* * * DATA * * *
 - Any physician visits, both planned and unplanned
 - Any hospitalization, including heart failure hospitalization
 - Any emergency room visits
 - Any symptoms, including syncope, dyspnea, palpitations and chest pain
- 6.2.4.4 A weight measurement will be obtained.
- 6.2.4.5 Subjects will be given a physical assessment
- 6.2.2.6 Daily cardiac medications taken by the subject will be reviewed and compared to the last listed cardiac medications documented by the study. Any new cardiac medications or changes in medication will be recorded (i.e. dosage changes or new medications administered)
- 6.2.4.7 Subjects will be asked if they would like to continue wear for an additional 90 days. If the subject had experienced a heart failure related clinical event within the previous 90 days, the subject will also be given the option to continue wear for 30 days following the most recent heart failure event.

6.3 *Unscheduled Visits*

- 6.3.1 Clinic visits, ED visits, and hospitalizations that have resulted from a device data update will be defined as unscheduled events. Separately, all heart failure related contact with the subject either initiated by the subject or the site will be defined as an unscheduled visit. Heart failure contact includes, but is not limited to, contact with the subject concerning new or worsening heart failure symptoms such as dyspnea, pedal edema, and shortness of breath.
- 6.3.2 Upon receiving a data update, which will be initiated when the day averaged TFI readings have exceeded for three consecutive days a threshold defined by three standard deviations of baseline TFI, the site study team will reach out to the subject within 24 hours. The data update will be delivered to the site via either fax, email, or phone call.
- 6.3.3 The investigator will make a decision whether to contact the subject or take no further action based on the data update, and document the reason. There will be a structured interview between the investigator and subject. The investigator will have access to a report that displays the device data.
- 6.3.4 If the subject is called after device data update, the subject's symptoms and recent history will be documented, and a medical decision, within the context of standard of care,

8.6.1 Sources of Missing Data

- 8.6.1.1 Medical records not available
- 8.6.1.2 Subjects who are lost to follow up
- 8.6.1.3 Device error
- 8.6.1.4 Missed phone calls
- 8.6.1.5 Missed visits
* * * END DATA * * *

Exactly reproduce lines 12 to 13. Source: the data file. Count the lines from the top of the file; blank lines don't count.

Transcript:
- 6.3.3 The investigator will make a decision whether to contact the subject or take no further action based on the data update, and document the reason. There will be a structured interview between the investigator and subject. The investigator will have access to a report that displays the device data.
- 6.3.4 If the subject is called after device data update, the subject's symptoms and recent history will be documented, and a medical decision, within the context of standard of care,